I always find it interesting when people say, "It's impossible to...while sleeping." Why? If you do basic research, you can find information on the internet, among many books, on "doing things while asleep." During high school, I often found myself answering the phone when people called me during my 'naptime' and not remembering it the next day, as I went to sleep straight afterward. :-\

But, I've found that people often have the same misconceptions about any kind of disorder related to brain chemicals and stuff. A friend of mine told me that he didn't "understand" depression, since "depression is a state of mind." I told him that the separation of "mind" and "brain" doesn't really exist in the way that he thinks. Maybe there is nothing physically harming you - but if the stuff in your brain that signals pain somewhere is signaling, you will feel it. It's the same thing with depression... well, clinical depression, I mean. The only reason it "doesn't make sense" is that a lot of people have been taught the artificial idea of "mind" vs. "body" ... as if the two are at odds with each other... or something.

If no one is responding to your posts, that probably means that they are either unwilling to read your references, or they agree with you... or, and most likely, they probably really want to believe it is impossible to do certain things or to have 'such bad dreams' unless you're psychologically unbalanced. But, since it's a post... maybe people will read it and learn something.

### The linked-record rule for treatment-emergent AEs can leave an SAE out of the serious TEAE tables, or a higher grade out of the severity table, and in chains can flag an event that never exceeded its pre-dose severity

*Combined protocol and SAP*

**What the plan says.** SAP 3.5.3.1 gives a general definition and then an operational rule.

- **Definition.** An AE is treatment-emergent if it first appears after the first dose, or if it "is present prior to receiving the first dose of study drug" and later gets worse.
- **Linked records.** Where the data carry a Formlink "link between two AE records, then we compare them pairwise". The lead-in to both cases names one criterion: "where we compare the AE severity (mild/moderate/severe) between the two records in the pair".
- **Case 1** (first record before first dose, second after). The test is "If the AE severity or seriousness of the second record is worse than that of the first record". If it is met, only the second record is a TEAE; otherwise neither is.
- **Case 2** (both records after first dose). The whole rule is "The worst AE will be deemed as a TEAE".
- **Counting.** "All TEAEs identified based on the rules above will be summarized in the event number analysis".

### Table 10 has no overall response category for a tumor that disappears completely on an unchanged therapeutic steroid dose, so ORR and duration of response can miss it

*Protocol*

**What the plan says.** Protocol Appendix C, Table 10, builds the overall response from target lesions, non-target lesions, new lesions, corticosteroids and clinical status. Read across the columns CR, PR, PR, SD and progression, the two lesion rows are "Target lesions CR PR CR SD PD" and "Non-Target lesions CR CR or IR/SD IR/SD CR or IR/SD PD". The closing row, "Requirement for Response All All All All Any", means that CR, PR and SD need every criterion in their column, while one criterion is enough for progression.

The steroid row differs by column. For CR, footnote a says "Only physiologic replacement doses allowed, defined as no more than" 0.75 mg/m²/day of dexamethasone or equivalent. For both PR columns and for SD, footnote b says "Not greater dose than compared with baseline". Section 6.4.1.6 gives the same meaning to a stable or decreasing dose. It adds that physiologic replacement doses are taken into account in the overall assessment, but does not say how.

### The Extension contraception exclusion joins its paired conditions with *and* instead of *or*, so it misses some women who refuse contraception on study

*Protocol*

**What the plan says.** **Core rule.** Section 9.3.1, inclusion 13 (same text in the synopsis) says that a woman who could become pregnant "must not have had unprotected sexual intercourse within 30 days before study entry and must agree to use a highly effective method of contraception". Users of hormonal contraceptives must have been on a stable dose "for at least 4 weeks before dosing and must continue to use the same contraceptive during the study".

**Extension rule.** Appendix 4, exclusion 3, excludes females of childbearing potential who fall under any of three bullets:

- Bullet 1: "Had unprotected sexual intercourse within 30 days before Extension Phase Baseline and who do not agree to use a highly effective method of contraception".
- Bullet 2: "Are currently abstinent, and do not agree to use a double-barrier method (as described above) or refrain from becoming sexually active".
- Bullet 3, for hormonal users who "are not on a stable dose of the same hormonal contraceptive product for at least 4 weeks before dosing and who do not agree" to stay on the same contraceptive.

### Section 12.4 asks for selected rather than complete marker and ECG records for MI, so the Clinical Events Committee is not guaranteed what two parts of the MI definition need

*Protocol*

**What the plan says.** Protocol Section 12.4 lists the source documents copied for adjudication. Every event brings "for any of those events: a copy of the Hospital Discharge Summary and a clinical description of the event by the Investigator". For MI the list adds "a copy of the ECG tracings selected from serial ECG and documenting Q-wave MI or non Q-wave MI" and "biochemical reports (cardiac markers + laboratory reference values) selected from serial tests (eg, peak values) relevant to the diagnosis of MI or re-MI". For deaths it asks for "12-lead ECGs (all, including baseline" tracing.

I tended to be "that person" (with the awkward moments) in college, too. When people would make a comment about women not working, I would be the first to point out that "women belong in the home/women don't have a job" was actually a development from a middle-class value system in America in the1800s... and many people believe this was how it was for almost all cultures before 1900, or they speak as if that was true. But in reality, male or female, if you were poor, you worked. Period. And oftentimes women would be expected to work even when cultural norms or events - such as foot-binding, pregnancy, and other physically limiting factors - would make people today think they should ... take a break. I found that people who disagreed with me or questioned my points either benefited me by making me think about the subject in a new light, or, if the question wasn't all that good, revealed stuff about their thoughts/assumptions that contributed to the discussion. So... even if it is awkward and people avoid replying... good job!!! :)